SD 8229 - Crosby, Stills, & Nash - Crosby, Stills & Nash - 200g Quiex SV-P* Classic Records Reissue LP - SEALED
After leaving major rock bands they had each helped form, Stephen Stills (Buffalo Springfield), David Crosby (The Byrds), and Graham Nash (The Hollies) came together in late 1969 to form the pioneering rock and roll "supergroup," Crosby, Stills and Nash. Signed instantly to Atlantic Records, the trio (with the help of drummer Dallas Taylor) wrote and recorded one of the greatest debut albums ever by a rock band. Their delicate three-part harmonies (featuring Nash on top, Crosby in the middle and Stills on the bottom) decorate the entire album, which is mastered from the original 1/4 inch, 2-track (15 ips) tapes by the legendary Bernie Grundman on Classic's "ALL TUBE" stereo cutting system and pressed on Classic's proprietary 200g Super Vinyl Profile* for maximum playback fidelity! From its original release by Classic, this reissue has been heralded in the press as the definitive version of this seminal Rock record from the 60's. These are the last remaining copies so don't hesitate or you'll be paying auction prices for a copy! Highest Recommendations! Tunes include:
Suite: Judy Blue Eyes
You Don't Have To Cry
Lady Of The Island
Long Time Gone
*Background on Classic 200g Super Vinyl Profile
In 2003, Classic Records launched its now famous Signature Blue Note Mono reissue series. As part of that series Classic developed an "authentic" 200 gram LP profile that replicated that of an original Blue Note record from the 1950's. Comparing a test pressing on the new profile versus the same title on the normal 180 gram pressing it was discovered that the 200 gram version sounded significantly better. The 200 gram pressing sounded louder, with more definition and solidity of notes across all frequencies and there was more detail - particularly low level detail like room or hall sounds, pages being turned, musicians whispering and automobile sounds outside the studio all became easier to identify. At first it was speculated inside Classic Records that the extra weight resulted in the better performance as no one could come up with a better answer given that the stampers were the same as well as the vinyl pellets used on both 180g and 200g pressings. One day, Michael Hobson, the founder of Classic Records was discussing this unexplainable sonic discovery with the Legendary Mastering Engineer and Sheffield Records founder, Doug Sax when Doug, without hesitation stated "Ah Michael you've discovered the difference in a flat versus conventional profile". Puzzled, Hobson asked for an explanation which Sax described as going all the way back to 1950's mono pressings and what happened when stereo records came out in the early 1960's. Sax explained that in the 1950's when mono records had no vertical modulation (only lateral), pressing PolyVinylChloride PVC (plastic) records were more easily pressed on "Flat Profile" dies fitted to the pressing machines since the grooves on the mono stampers were all the same height (no vertical modulation). The molten vinyl was able to flow evenly across the stampers and fill properly during the molding (pressing) of the record. The problems started when stereo record cutting came into vogue producing stampers that had variable height grooves sticking up across the diameter of each stamper. Using the older mono pressing dies resulted in tremendous problems getting the areas between grooves of different heights to fill properly - a groove that is in front of another taller one often got passed over by the flowing molten vinyl resulting in "non-fill" which was audible and thus a "defective" record. Pressing plants don't like to press defective records and are always looking for high pressing yields or a s few rejects as possible.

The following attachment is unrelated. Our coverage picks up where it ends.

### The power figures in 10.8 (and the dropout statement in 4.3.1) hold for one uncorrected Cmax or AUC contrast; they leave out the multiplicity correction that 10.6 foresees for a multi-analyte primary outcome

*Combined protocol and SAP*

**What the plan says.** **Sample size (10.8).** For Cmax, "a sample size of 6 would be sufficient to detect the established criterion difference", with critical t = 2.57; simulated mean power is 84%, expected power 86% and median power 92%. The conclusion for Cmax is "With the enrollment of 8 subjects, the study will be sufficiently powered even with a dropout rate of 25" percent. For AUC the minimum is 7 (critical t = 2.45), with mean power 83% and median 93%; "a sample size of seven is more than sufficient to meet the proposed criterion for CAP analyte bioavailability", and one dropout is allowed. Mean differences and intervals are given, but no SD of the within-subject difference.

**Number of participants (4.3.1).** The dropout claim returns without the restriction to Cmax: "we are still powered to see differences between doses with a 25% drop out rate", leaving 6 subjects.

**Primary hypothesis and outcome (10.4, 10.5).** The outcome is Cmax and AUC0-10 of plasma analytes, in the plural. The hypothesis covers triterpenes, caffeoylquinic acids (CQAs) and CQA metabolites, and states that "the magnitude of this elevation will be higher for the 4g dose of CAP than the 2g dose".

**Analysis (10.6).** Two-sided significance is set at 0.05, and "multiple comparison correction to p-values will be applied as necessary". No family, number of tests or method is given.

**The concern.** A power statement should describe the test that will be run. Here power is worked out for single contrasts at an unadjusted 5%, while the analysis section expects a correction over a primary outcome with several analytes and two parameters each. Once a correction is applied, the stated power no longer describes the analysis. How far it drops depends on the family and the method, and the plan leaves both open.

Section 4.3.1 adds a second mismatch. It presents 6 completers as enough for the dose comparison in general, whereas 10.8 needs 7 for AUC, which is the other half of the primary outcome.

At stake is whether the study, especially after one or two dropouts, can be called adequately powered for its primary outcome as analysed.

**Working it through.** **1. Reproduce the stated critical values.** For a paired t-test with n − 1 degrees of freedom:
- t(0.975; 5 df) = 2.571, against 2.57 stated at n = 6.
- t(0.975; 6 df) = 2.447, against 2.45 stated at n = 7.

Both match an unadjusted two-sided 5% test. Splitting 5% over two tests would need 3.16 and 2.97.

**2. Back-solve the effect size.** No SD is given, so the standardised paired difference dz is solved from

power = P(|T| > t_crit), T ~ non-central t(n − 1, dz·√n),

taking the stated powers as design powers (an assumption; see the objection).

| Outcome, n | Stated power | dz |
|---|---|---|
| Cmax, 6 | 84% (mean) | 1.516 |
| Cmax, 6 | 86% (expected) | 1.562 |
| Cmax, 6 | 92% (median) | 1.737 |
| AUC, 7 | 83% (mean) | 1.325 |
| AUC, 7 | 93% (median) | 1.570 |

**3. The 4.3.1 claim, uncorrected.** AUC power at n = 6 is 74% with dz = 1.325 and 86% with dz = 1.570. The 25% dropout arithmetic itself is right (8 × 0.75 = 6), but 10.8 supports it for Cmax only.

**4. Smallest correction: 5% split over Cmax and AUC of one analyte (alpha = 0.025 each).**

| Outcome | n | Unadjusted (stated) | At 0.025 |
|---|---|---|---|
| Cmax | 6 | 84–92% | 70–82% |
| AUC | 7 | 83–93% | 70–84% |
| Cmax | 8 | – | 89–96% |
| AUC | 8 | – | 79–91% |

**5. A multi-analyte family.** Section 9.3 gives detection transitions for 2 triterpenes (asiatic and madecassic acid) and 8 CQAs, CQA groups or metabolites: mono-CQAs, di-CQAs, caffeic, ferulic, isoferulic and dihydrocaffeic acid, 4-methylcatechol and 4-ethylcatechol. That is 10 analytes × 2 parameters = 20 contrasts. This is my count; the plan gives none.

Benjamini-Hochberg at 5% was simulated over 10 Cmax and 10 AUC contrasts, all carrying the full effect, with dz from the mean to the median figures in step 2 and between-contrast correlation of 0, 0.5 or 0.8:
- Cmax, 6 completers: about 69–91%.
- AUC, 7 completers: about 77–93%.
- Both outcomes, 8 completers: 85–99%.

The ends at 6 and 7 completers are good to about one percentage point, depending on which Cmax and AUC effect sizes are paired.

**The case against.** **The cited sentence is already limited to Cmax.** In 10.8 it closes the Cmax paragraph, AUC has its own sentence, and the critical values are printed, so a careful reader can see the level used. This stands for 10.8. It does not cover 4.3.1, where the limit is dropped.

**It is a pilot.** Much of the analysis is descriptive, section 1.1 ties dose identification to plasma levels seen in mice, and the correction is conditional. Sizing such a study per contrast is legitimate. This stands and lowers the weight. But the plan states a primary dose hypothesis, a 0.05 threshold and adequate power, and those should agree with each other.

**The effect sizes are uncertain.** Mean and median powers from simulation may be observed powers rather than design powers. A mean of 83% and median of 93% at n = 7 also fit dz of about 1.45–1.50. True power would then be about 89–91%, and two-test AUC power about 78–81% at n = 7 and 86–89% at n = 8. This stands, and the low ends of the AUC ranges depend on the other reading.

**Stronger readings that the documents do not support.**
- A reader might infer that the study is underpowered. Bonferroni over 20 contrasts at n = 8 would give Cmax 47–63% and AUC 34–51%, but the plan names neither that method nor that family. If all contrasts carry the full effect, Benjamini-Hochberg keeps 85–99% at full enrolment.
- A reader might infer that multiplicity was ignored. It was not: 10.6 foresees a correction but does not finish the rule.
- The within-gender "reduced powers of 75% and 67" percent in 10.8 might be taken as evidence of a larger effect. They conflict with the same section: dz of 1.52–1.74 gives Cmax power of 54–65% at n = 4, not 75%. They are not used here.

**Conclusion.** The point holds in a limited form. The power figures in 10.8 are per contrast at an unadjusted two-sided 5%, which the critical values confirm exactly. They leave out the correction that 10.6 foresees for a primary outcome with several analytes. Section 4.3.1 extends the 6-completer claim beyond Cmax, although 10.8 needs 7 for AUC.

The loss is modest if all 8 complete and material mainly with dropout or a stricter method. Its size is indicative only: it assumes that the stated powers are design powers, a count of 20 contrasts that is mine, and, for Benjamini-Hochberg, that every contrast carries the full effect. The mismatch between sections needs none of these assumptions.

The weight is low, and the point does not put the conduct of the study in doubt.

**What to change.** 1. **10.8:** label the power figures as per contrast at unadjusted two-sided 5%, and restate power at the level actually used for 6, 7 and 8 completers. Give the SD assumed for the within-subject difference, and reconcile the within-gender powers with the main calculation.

To solve the problem, the engineers developed a new pressing die profile which tapers from the center of the die, flattens in the middle of the diameter and then tapers again toward the outside of the die. The new profile was "concave" rather than flat. When you put a flat stampers onto the concave dies the stampers distort and are no longer flat - the grooves are no longer perpendicular across the stamper and by association across a finished vinyl pressing. This new die profile created "back pressure" on the flowing vinyl and solved the "non-fill" problem with stereo pressings and resulted in higher yields which was great for pressing plants and good for record companies who wanted good prices on pressings. The problem was and still is that the new profile records don't sound as good as they could because they are not flat across their profile. Using a micrometer across the diameter of a 1950's mono records reveals that the thickness is virtually the same across the record's diameter from center label to outer edge but not so for a newer stereo profile pressing which is convex across its diameter resulting from the concave profile dies / distorted stampers. This is the dirty little secret that Classic had rediscovered was known to old school experts like Doug Sax who founded Sheffield Labs in the 1970's. After the discovery, Classic Records never looked back and all of its releases and re-pressings after 2003 were on the new 200 gram Flat Profile dies that were specially made for Classic. Some years later Classic discovered that the very same profile was used by JVC in Japan to produce the legendary UHQR pressings for Mobile Fidelity which are well known to sound better than the conventional Mobile Fidelity pressings of the same titles - it all makes sense now. The long and the short of this is that Classic 200g Super Vinyl Profile (Flat Profile) pressings are as good as it gets for proper playback without groove distortion from non-flat pressings - Period.